Given recent developments, few will deny that the increasingly adversarial relationship between India and China is one of the most important factors in the emerging geopolitics of the 21st century. Zorawar Daulet Singh’s Powershift: India-China Relations In A Multipolar World is therefore a timely addition to the literature on a subject of compelling urgency.
Daulet Singh’s most interesting contribution lies, I think, in his analysis of the larger geopolitical picture, particularly in his examination of the Sino-Indian relationship through the contrasting perspectives of two of the founding fathers of strategic theory: Alfred Thayer Mahan (1840-1914), who believed that strategic power depended on the control of the oceans; and Halford Mackinder (1861-1947) who saw the Eurasian heartland as the ‘geopolitical pivot of history’, on which strategic dominance depended. ‘India’s geostrategy,’ writes Daulet Singh, ‘is being contested by two somewhat competing images: the Mackinder image – or the idea that continental spaces are what really matter in power politics – and the Mahanian image – or the idea that maritime spaces in the seas are what ultimately account for the power of states.’
After independence, India’s leadership adopted a Mahanian view of maritime power, a vision that was essentially borrowed from the Anglosphere. ‘In the 1950s,’ writes Daulet Singh, ‘India’s first Prime Minister Jawaharlal Nehru had remarked, ‘To be secure on land, we must be supreme at sea’. This assertion reflected an uncritical acceptance of an old British adage despite a vastly different geopolitical context. Separated from continental great powers, the British and Americans could shape the balance of power at sea without worrying about their land frontiers.’ But this Mahanian view, Daulet Singh points out, is completely inadequate to India’s current circumstances: ‘For India, continental geopolitics can never be compensated by a maritime geostrategy.’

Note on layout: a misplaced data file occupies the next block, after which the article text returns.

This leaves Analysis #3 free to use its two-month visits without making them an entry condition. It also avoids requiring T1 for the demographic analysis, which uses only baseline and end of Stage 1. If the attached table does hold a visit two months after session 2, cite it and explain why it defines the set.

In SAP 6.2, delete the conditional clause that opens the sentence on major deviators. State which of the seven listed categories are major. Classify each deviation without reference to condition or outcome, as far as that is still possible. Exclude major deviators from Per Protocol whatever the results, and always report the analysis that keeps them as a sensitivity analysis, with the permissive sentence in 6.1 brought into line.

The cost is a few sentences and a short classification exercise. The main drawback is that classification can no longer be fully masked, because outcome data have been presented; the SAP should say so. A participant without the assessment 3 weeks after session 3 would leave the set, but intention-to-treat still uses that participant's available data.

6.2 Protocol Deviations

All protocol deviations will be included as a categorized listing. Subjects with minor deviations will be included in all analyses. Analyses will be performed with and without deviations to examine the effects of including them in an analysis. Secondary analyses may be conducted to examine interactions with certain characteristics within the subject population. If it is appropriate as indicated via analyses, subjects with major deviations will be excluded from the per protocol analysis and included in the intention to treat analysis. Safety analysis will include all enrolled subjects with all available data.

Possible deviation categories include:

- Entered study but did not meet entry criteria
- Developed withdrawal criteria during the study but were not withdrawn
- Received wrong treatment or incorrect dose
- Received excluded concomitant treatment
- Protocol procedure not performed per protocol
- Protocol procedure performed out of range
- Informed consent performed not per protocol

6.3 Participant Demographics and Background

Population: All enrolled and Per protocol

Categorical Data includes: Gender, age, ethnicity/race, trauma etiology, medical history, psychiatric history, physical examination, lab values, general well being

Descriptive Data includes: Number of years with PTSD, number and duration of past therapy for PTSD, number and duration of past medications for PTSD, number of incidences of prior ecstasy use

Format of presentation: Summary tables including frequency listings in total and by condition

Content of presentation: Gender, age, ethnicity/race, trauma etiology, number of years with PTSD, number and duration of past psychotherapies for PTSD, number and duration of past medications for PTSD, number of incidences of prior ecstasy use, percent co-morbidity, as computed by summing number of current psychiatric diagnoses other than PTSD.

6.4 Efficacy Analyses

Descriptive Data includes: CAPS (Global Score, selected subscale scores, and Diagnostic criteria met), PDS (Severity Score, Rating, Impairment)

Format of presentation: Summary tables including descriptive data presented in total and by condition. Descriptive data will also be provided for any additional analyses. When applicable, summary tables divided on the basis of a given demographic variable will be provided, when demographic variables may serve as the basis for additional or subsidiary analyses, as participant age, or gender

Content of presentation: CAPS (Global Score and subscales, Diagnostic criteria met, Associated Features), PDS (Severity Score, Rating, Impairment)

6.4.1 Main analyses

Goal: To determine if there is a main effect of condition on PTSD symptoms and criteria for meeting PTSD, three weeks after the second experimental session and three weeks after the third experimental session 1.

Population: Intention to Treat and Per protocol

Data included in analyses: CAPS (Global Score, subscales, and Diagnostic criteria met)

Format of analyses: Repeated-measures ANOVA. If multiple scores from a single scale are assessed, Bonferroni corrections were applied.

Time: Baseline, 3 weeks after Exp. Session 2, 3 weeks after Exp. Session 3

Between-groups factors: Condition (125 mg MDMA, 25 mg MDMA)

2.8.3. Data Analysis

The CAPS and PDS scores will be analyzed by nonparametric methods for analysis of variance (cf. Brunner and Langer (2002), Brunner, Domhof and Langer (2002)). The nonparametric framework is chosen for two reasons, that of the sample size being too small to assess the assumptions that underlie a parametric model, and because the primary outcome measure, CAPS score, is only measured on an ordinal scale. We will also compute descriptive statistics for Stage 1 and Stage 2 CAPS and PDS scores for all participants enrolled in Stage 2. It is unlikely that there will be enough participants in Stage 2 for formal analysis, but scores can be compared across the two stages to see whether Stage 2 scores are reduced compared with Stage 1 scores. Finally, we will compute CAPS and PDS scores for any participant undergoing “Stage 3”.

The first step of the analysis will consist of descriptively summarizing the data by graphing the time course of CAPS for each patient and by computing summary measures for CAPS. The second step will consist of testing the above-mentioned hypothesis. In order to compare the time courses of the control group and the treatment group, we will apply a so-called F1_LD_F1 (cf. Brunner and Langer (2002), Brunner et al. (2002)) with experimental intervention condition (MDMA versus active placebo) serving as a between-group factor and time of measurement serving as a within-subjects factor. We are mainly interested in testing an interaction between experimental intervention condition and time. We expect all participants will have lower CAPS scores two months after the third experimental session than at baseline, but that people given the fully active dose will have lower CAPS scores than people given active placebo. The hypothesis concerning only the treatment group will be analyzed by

In terms of global geopolitics, what is truly epochal about the rise of China is that it has begun to move the locus of strategic power away from the oceans and back to the continental heart of Eurasia. This is indeed the aim of the Belt and Road Initiative, which inaugurates, for the first time in 500 years, a strategic shift initiated by a non-Western power. In opposing this initiative, Daulet Singh suggests, India has more to lose than to gain: ‘India’s main concern has been that the BRI is designed to stamp China’s geopolitical dominance. Some argue that such a fear might be misplaced for “all great infrastructure and connectivity ventures – throughout history – have altered the prevailing geoeconomics matrix, and hence the resulting geopolitical balance. While the geopolitical effects are short-lived, the geo-economic benefits survive over time”. Or put simply, new trading linkages eventually trump geopolitics.’
In cutting itself off from a major geo-political and geo-economic shift, Daulet Singh suggests, it is India that risks isolation within its region: ‘In an ideal world, a South Asia in splendid isolation, and, an India with the economic and institutional capacities might have produced an order for the entire region. But India’s internal preoccupations, a lop-sided growth model with a weak state, and, China’s rise has exposed the idea of South Asia as an exclusive sphere of influence. It is no longer a viable venture.’
A better alternative, Daulet Singh argues, is for India and China to ‘learn to sensibly manage their complex relationship and evolve their existing modus vivendi to incorporate a framework where a gentler rivalry or competition is handled maturely and at the same time does not inhibit the pursuit of their common or overlapping interests.’